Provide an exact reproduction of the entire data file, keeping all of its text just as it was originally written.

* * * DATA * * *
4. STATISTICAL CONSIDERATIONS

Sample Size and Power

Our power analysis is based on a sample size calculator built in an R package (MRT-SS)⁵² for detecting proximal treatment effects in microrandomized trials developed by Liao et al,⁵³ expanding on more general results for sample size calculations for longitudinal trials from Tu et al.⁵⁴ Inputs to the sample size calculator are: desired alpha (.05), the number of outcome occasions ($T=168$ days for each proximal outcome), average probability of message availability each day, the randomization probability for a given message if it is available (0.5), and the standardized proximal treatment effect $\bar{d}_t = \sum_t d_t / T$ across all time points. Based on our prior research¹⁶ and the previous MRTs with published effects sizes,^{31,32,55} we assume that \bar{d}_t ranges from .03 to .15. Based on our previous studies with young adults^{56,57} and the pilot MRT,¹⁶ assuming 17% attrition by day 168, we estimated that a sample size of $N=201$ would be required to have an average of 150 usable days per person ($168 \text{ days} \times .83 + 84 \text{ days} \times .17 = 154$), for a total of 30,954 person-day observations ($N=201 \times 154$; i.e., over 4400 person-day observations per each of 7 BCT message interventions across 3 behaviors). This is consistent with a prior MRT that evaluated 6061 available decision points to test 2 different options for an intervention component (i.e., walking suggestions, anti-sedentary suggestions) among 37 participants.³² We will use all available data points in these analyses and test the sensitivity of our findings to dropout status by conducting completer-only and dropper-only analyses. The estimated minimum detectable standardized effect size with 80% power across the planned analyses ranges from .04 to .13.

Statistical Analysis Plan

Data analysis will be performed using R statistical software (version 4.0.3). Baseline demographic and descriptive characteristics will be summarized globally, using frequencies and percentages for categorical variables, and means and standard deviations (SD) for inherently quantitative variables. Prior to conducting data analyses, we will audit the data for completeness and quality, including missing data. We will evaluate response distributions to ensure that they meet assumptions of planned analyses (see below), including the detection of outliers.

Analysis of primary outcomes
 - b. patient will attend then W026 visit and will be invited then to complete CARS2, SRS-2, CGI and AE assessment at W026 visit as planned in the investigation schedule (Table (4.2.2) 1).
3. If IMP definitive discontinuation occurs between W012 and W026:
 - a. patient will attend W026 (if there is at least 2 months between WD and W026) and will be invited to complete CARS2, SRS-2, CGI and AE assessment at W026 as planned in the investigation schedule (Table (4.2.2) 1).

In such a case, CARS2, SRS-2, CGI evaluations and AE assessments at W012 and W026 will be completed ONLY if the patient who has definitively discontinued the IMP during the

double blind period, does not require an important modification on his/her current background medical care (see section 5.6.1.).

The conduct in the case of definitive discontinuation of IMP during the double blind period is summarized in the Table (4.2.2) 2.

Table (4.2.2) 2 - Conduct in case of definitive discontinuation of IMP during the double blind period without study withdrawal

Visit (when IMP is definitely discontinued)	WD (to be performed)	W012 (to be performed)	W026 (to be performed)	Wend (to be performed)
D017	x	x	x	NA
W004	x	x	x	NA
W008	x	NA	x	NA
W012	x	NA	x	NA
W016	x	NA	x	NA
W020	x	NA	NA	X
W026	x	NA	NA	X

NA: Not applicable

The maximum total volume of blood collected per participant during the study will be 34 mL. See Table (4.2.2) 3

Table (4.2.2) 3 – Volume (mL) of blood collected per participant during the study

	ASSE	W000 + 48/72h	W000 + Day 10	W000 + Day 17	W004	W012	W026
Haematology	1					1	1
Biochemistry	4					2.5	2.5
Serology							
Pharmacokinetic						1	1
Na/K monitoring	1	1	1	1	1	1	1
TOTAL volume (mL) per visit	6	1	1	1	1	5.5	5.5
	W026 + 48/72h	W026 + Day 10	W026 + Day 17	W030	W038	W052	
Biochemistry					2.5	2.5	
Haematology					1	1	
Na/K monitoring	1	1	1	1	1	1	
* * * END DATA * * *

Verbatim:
4. STATISTICAL CONSIDERATIONS

Sample Size and Power

Our power analysis is based on a sample size calculator built in an R package (MRT-SS)⁵² for detecting proximal treatment effects in microrandomized trials developed by Liao et al,⁵³ expanding on more general results for sample size calculations for longitudinal trials from Tu et al.⁵⁴ Inputs to the sample size calculator are: desired alpha (.05), the number of outcome occasions ($T=168$ days for each proximal outcome), average probability of message availability each day, the randomization probability for a given message if it is available (0.5), and the standardized proximal treatment effect $\bar{d}_t = \sum_t d_t / T$ across all time points. Based on our prior research¹⁶ and the previous MRTs with published effects sizes,^{31,32,55} we assume that \bar{d}_t ranges from .03 to .15. Based on our previous studies with young adults^{56,57} and the pilot MRT,¹⁶ assuming 17% attrition by day 168, we estimated that a sample size of $N=201$ would be required to have an average of 150 usable days per person ($168 \text{ days} \times .83 + 84 \text{ days} \times .17 = 154$), for a total of 30,954 person-day observations ($N=201 \times 154$; i.e., over 4400 person-day observations per each of 7 BCT message interventions across 3 behaviors). This is consistent with a prior MRT that evaluated 6061 available decision points to test 2 different options for an intervention component (i.e., walking suggestions, anti-sedentary suggestions) among 37 participants.³² We will use all available data points in these analyses and test the sensitivity of our findings to dropout status by conducting completer-only and dropper-only analyses. The estimated minimum detectable standardized effect size with 80% power across the planned analyses ranges from .04 to .13.

Statistical Analysis Plan

Data analysis will be performed using R statistical software (version 4.0.3). Baseline demographic and descriptive characteristics will be summarized globally, using frequencies and percentages for categorical variables, and means and standard deviations (SD) for inherently quantitative variables. Prior to conducting data analyses, we will audit the data for completeness and quality, including missing data. We will evaluate response distributions to ensure that they meet assumptions of planned analyses (see below), including the detection of outliers.

Analysis of primary outcomes
 - b. patient will attend then W026 visit and will be invited then to complete CARS2, SRS-2, CGI and AE assessment at W026 visit as planned in the investigation schedule (Table (4.2.2) 1).
3. If IMP definitive discontinuation occurs between W012 and W026:
 - a. patient will attend W026 (if there is at least 2 months between WD and W026) and will be invited to complete CARS2, SRS-2, CGI and AE assessment at W026 as planned in the investigation schedule (Table (4.2.2) 1).

In such a case, CARS2, SRS-2, CGI evaluations and AE assessments at W012 and W026 will be completed ONLY if the patient who has definitively discontinued the IMP during the

double blind period, does not require an important modification on his/her current background medical care (see section 5.6.1.).

The conduct in the case of definitive discontinuation of IMP during the double blind period is summarized in the Table (4.2.2) 2.

Table (4.2.2) 2 - Conduct in case of definitive discontinuation of IMP during the double blind period without study withdrawal

Visit (when IMP is definitely discontinued)	WD (to be performed)	W012 (to be performed)	W026 (to be performed)	Wend (to be performed)
D017	x	x	x	NA
W004	x	x	x	NA
W008	x	NA	x	NA
W012	x	NA	x	NA
W016	x	NA	x	NA
W020	x	NA	NA	X
W026	x	NA	NA	X

NA: Not applicable

The maximum total volume of blood collected per participant during the study will be 34 mL. See Table (4.2.2) 3

Table (4.2.2) 3 – Volume (mL) of blood collected per participant during the study

	ASSE	W000 + 48/72h	W000 + Day 10	W000 + Day 17	W004	W012	W026
Haematology	1					1	1
Biochemistry	4					2.5	2.5
Serology							
Pharmacokinetic						1	1
Na/K monitoring	1	1	1	1	1	1	1
TOTAL volume (mL) per visit	6	1	1	1	1	5.5	5.5
	W026 + 48/72h	W026 + Day 10	W026 + Day 17	W030	W038	W052	
Biochemistry					2.5	2.5	
Haematology					1	1	
Na/K monitoring	1	1	1	1	1	1	